Our blog posts are riddled with the terms ‘judgment creditor’ and ‘judgment debtor’. They are terms familiar to anyone in our business. They are also terms that attorneys and their clerks understand. As for judgment creditors themselves, they may not know the terms or why we use them.
The confusion stems from the fact that civil judgments are rendered as a result of litigation. When a lawsuit is first filed, the party responsible for filing is the plaintiff while the person being sued is the defendant. We understand that the plaintiff is the party making the accusation. The defendant is the one defending against it.
What Monetary Awards Involve
Judgments can include different types of awards. As for monetary awards, they depend on the type of suit that was filed, who filed it, and who ultimately won the case. Here are several examples to illustrate:
- Personal Injury – In a personal injury lawsuit, the plaintiff is suing for damages after suffering an accident believed to be the fault of another party. Courts can award compensatory and punitive damages of rather sizable amounts.
- Debt Collection – A debt collection case usually involves an award that includes both the original amount owed plus any additional penalties, fees, and collection costs.
- Regulatory Litigation – In a civil lawsuit involving regulatory compliance, a state or federal agency is attempting to bring the defendant into compliance with the law. Monetary awards are usually punitive in nature.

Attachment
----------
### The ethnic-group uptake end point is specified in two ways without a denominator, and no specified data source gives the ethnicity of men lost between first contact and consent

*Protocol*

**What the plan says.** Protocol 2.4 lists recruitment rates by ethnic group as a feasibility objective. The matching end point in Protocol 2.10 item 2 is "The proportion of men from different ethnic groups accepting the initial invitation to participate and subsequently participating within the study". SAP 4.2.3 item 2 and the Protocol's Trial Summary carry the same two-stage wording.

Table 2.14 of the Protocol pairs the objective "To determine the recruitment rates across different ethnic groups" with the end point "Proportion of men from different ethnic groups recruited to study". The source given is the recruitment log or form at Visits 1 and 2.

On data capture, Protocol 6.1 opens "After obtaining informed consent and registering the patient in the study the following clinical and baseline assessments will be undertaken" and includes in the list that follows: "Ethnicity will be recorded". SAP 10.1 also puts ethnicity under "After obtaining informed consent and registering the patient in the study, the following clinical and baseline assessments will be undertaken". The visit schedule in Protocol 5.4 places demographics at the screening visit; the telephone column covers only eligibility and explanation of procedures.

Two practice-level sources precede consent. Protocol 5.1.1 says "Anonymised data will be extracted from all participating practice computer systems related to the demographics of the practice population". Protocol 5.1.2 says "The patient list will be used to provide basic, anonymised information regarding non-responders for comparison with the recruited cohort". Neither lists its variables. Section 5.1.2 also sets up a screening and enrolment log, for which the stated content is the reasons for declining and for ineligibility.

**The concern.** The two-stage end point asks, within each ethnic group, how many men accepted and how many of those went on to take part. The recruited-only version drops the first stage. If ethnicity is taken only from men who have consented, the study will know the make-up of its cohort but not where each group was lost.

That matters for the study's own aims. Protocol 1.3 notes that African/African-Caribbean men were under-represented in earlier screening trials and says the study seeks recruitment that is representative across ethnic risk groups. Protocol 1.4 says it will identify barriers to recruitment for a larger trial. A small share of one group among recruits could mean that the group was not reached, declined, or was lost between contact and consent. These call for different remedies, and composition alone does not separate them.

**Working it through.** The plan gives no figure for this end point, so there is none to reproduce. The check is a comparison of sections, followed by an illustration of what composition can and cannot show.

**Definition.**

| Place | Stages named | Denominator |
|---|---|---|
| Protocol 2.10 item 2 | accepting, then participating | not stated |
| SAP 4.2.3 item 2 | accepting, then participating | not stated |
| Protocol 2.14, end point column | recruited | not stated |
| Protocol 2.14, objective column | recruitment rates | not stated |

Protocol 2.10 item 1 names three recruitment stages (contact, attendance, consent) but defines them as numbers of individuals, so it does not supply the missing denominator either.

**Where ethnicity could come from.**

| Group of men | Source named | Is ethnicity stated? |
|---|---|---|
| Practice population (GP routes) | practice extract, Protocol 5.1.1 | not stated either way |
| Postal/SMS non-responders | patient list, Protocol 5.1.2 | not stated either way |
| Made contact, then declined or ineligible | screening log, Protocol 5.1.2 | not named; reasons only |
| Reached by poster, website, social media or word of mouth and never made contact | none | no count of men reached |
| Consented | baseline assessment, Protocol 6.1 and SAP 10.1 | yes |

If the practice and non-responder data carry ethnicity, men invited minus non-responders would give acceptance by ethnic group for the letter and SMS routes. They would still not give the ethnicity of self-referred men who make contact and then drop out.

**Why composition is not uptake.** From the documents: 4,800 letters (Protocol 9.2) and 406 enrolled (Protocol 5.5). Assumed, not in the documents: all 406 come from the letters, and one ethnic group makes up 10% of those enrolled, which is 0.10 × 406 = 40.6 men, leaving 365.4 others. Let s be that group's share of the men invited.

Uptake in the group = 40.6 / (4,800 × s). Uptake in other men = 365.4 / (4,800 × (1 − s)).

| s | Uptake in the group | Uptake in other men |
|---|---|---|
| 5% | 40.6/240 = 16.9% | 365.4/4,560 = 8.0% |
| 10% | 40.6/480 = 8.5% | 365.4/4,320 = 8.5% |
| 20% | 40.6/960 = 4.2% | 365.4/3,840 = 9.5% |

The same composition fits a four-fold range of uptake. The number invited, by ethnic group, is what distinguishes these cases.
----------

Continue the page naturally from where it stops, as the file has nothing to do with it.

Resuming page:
In all three cases, the losing parties are often forced to pay the winning party’s legal fees. That means a combination of court costs and attorney’s fees. Those amounts are rolled into the total the losing party is compelled to pay.
Collecting As a Creditor
The terms ‘judgment creditor’ and ‘judgment debtor’ illustrate one of the least talked about aspects of civil litigation: the fact that winning a civil lawsuit doesn’t necessarily settle the issue once and for all. Winning a judgment may settle the question of liability, but it opens the door to a whole new process known as collection.
A party filing a civil lawsuit may have never been involved in debt collection before. But once that gavel falls, everything changes. A winning plaintiff suddenly becomes a judgment creditor whose number one priority is getting paid. How payment is procured depends on the circumstances of the case.
Getting Paid Can Be Challenging
What many judgment creditors find out too late is that getting paid can be challenging. Getting paid is often more difficult than winning an actual lawsuit. Perhaps that is why so many judgment creditors would rather turn their judgments over to an attorney or collection agency.
Judgment Collectors is proud to be one of the collection agencies judgment creditors turn to. We are based in Utah, but we also collect judgments in Missouri, Michigan, California, and a few other states.
If you suddenly find yourself in the position of being a judgment creditor, you have a big job in your hands. We can help by doing it for you. Judgment Collectors has years of experience and a dedicated team ready to get to work. If you would like to know more, contact us at your earliest convenience.